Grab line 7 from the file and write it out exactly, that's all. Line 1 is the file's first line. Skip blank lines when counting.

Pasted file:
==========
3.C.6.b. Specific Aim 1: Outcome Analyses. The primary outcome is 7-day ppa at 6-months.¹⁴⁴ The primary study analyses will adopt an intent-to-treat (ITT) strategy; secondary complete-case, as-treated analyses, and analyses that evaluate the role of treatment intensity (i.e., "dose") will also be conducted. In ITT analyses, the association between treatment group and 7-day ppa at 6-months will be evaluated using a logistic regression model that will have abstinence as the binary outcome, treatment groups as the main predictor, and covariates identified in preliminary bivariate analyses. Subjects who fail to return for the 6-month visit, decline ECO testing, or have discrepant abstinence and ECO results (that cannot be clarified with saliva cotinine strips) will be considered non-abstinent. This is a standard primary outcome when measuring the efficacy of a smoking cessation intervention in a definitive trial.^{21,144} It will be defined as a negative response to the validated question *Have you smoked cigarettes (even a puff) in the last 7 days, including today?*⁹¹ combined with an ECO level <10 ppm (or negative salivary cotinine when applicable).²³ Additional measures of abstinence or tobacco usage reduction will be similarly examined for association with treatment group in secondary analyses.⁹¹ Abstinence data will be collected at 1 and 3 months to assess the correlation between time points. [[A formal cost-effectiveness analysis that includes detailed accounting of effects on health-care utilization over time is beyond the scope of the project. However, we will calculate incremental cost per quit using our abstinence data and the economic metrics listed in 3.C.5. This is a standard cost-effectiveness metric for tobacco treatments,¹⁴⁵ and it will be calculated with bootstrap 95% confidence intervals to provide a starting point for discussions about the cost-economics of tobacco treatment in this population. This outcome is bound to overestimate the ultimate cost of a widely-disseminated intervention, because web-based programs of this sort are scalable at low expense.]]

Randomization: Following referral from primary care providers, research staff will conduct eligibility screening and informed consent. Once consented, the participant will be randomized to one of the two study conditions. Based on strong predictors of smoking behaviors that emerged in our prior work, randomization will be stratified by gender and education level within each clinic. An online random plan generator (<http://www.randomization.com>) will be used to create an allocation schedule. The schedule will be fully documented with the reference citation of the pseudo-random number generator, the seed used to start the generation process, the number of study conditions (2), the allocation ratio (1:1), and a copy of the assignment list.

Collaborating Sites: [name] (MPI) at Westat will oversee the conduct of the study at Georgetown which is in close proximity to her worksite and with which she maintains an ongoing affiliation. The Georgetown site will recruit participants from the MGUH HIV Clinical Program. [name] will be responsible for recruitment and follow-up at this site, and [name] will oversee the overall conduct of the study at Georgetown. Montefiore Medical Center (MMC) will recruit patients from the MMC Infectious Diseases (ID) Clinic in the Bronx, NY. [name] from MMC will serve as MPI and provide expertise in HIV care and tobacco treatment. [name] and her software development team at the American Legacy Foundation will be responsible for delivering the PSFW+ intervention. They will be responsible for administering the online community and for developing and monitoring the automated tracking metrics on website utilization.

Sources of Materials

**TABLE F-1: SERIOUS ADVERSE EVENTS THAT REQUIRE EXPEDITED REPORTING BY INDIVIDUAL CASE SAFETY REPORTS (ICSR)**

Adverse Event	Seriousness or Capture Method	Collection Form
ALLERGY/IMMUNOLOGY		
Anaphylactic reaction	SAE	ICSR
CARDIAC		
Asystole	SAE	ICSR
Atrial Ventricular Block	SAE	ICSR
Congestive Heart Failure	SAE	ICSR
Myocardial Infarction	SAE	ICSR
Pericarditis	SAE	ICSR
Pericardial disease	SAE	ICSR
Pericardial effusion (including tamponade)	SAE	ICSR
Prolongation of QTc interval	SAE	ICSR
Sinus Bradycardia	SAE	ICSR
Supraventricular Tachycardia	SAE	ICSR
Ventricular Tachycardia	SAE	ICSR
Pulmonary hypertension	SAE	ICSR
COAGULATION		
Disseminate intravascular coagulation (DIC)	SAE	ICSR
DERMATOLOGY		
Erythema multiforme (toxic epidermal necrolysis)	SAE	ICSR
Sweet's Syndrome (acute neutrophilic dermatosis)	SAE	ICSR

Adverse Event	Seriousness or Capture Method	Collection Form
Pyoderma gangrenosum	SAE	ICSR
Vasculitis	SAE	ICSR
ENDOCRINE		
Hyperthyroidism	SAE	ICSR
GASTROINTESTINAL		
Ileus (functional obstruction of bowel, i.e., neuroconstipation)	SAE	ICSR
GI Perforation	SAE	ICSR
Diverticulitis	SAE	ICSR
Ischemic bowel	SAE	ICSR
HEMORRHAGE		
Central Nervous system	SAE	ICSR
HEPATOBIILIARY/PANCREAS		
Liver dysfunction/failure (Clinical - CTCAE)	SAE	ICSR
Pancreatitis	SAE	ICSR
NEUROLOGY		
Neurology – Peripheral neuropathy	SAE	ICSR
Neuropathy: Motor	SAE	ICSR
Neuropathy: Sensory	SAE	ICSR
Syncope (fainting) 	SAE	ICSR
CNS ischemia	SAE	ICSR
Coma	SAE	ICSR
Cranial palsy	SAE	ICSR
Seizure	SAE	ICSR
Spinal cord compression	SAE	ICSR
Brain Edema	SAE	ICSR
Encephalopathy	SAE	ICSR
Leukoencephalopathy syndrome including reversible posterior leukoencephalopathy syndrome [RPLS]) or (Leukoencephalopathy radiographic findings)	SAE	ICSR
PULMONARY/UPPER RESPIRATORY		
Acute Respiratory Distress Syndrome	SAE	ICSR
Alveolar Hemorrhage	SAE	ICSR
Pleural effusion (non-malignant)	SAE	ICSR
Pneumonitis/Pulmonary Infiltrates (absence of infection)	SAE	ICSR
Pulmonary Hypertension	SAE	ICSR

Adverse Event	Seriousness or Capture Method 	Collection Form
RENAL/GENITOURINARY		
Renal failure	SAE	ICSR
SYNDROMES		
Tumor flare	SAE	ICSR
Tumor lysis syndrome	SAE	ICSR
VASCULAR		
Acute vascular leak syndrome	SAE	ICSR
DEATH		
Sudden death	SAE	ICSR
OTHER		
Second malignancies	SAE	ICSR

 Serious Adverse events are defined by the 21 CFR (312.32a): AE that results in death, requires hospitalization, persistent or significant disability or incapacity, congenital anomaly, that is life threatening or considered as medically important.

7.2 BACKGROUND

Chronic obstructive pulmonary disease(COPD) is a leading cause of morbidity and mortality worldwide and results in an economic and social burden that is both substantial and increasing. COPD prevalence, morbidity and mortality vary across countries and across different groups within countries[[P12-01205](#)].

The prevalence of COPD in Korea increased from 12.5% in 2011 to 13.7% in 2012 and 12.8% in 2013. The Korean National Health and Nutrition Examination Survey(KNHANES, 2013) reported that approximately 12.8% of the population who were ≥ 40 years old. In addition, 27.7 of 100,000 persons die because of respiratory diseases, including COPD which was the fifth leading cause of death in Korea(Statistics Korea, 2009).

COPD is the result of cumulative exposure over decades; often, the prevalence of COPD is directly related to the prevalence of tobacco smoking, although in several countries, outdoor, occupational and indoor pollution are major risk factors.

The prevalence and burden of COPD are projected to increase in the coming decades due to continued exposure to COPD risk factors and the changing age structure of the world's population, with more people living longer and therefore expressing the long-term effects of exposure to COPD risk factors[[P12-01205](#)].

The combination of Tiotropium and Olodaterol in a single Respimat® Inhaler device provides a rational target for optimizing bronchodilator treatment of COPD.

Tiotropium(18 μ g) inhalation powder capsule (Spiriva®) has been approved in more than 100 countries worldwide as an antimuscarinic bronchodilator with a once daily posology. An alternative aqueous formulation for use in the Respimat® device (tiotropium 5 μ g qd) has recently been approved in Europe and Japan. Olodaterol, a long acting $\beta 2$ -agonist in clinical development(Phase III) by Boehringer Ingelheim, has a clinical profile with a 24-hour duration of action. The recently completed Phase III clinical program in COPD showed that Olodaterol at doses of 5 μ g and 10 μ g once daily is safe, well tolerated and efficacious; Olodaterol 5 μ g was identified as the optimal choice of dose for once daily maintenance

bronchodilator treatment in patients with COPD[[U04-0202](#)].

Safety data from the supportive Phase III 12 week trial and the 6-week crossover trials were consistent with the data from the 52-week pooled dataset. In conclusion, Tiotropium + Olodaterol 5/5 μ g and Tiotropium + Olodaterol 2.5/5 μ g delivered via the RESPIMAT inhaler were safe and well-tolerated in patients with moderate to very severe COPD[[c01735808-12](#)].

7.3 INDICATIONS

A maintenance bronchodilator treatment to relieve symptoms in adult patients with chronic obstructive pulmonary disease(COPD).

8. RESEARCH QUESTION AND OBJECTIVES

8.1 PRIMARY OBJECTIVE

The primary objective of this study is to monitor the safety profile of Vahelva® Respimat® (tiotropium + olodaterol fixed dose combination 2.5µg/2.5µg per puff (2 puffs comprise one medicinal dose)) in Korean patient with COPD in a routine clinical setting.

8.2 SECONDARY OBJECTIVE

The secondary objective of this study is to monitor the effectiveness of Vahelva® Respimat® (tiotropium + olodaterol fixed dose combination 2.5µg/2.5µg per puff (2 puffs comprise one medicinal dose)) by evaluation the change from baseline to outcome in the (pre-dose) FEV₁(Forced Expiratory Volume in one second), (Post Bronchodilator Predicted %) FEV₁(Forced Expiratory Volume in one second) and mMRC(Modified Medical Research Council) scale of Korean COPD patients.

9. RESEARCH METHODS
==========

ALLERGY/IMMUNOLOGY		